The bomber sorties are interesting because they have a wider context, given in a piece by Beauchamp-Mustafaga, Grossman, and Ma: the PLA  Air Force is practicing long range flights, and the push around Taiwan is part of that larger expansion. To see them as part of China's pressure on Taiwan is to see only a fraction of what is going on:
The PLAAF has responded by conducting longer-ranging and increasingly complex over-water air combat operations. Before it started circumnavigating Taiwan, the PLAAF concentrated on achieving the major milestone of breaking through the First Island Chain into the Western Pacific. It did this several times, through both the Miyako Strait (between Okinawa and Taiwan) and the Bashi Channel (between Taiwan and the Philippines). Building on this momentum, the PLAAF conducted several bomber flights in 2016 — labeled “combat air patrols” — over disputed features in the South China Sea, including Fiery Cross Reef, Scarborough Shoal, Mischief Reef, and Woody Island. Other bomber flights have been touted in Chinese defense circles as enhancing PLAAF coordination with the PLA Navy — another major milestone underscoring an increasingly joint Chinese military.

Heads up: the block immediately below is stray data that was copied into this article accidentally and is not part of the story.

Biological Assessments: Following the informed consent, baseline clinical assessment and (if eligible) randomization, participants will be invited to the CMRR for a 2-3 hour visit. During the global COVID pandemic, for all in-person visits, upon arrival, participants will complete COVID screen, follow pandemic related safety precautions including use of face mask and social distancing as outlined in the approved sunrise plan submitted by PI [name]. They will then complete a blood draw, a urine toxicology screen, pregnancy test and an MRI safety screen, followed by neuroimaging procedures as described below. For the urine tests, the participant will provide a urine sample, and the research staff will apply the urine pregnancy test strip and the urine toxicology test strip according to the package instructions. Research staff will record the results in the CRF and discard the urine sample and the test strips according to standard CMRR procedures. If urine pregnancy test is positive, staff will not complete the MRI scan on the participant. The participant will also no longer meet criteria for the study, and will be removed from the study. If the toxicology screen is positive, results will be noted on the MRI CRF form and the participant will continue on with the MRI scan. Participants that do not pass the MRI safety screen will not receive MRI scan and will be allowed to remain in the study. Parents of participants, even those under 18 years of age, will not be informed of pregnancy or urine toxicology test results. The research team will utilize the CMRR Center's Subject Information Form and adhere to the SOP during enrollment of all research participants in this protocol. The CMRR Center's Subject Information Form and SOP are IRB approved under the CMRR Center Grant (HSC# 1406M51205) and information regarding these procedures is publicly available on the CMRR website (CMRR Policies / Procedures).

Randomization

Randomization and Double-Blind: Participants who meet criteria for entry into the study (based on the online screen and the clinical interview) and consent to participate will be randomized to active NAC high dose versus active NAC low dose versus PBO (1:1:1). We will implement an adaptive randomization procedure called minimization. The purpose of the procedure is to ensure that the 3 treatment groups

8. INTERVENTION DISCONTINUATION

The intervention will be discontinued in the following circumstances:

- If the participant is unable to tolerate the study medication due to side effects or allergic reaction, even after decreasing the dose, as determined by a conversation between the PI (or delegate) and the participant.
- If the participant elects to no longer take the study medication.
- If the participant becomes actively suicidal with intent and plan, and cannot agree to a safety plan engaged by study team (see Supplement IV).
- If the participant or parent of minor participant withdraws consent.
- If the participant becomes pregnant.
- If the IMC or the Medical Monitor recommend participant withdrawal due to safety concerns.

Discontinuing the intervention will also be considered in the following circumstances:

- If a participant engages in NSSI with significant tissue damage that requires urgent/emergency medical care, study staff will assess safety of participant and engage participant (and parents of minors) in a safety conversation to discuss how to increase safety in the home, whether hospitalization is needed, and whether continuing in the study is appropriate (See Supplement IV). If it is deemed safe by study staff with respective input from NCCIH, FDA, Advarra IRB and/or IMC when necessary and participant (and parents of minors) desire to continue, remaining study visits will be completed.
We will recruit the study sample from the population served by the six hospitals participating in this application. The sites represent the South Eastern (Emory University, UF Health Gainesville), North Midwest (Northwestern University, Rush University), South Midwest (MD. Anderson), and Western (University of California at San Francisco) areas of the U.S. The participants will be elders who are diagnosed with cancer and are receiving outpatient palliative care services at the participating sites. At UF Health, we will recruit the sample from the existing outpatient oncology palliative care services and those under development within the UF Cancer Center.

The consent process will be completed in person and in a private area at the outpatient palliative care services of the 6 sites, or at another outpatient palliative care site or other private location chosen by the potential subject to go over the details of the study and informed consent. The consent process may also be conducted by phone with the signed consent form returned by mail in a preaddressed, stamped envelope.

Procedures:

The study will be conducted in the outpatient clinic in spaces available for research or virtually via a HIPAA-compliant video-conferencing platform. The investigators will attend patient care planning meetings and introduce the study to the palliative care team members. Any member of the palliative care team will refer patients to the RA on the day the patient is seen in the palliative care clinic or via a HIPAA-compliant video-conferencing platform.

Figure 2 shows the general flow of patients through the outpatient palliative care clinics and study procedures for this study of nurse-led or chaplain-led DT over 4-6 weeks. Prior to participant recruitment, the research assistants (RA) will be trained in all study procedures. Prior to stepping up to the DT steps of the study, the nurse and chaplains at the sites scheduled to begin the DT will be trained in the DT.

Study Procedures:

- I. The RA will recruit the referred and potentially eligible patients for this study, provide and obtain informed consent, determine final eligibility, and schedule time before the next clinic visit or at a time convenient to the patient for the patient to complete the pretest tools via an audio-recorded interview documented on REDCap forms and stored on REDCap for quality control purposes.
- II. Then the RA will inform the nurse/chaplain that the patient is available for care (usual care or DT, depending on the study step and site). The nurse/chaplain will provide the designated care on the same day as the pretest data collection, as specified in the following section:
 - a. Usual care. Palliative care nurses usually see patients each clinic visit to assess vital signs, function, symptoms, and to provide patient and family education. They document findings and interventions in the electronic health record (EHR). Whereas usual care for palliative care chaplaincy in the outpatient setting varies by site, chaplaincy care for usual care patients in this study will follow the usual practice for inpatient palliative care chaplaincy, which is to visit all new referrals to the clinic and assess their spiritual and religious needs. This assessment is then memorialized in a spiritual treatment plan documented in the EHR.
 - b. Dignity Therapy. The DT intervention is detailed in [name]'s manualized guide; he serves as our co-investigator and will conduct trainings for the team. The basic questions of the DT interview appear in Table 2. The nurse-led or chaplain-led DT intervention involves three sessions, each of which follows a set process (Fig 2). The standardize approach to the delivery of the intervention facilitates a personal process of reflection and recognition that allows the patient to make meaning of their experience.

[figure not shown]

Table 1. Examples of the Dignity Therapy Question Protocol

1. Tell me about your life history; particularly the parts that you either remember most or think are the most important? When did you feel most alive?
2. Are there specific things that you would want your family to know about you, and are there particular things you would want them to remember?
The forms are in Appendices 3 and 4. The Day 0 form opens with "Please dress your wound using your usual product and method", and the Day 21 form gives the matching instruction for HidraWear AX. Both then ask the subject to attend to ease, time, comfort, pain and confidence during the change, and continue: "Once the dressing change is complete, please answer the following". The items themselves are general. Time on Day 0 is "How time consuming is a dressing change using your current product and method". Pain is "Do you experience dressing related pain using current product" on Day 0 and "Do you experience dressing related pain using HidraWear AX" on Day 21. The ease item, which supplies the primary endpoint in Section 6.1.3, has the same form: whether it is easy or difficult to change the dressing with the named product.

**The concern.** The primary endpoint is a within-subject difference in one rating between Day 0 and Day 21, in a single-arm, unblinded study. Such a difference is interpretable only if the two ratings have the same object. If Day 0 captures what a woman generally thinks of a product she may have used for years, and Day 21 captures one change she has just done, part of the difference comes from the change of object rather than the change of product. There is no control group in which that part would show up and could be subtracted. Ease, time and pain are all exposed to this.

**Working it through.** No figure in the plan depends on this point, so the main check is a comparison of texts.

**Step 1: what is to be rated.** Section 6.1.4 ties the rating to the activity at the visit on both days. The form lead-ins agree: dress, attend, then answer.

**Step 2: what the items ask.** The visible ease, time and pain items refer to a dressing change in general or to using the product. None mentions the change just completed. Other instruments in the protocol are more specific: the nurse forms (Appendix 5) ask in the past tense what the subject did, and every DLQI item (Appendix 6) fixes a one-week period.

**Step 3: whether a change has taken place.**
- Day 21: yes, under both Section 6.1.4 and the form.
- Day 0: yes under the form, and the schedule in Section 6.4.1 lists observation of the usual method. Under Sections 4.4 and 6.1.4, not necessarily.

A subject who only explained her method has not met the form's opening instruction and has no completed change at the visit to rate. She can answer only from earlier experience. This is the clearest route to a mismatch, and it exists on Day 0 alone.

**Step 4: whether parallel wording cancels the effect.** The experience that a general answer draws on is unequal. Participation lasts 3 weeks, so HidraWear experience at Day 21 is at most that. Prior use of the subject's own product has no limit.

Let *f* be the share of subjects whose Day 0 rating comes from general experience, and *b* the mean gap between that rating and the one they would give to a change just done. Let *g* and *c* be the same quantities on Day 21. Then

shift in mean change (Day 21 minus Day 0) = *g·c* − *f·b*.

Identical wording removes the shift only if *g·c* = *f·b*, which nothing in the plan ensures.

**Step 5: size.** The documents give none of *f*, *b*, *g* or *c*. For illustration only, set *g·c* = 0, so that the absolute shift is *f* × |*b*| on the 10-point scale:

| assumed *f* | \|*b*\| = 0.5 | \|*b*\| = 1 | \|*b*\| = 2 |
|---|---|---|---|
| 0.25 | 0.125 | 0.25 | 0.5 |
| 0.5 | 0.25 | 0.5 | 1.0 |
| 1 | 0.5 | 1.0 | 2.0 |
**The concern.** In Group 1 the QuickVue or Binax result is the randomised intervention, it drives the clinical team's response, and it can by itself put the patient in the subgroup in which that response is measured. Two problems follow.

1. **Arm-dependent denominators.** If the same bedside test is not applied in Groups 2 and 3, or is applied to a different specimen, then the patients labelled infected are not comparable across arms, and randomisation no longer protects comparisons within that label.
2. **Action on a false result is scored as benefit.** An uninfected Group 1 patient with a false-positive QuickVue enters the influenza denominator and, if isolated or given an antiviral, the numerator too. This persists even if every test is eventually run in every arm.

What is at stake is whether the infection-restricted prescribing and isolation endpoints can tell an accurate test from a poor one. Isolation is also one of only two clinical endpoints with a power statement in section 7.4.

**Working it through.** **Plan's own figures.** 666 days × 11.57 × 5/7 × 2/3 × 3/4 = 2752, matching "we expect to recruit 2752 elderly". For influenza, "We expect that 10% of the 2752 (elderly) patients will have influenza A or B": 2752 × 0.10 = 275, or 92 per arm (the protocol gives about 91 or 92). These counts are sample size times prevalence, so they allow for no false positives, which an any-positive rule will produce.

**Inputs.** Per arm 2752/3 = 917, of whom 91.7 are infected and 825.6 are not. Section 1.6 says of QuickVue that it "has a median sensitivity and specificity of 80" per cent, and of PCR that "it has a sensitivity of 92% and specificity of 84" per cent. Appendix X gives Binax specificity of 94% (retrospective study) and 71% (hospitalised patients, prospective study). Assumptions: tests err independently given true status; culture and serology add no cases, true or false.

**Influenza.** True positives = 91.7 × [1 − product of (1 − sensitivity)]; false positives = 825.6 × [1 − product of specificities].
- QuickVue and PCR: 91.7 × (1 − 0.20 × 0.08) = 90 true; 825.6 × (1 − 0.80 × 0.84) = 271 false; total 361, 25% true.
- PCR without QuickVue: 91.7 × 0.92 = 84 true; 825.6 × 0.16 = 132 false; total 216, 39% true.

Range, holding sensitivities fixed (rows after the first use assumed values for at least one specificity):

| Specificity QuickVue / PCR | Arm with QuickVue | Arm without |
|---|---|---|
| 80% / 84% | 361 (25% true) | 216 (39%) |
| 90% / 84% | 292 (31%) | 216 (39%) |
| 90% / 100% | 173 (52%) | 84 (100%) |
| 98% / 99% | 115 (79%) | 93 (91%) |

Recent bomber flights around Taiwan represent the most concerted training regimen yet aimed at improving Chinese airpower. Indeed, the operational tempo of these summer flights near Taiwan is unprecedented, with at least seven flights since July 13 alone (see table below). Moreover, the flights in November and December 2016 appear to have incorporated at least six different types of supporting aircraft, including intelligence/reconnaissance, early warning, fighter, and electronic warfare aircraft. These bomber flights provide important operational training for PLAAF crews on a range of skills that can only be cultivated in this combat-realistic situation, such as pilot endurance for distance flights (at 10 hours, flights to the South China Sea likely push the H-6K’s limits), varying weather conditions over water, navigational challenges, interaction with foreign aircraft (Japanese and Taiwan fighter jets intercept flights near their airspace), and signals intelligence collection.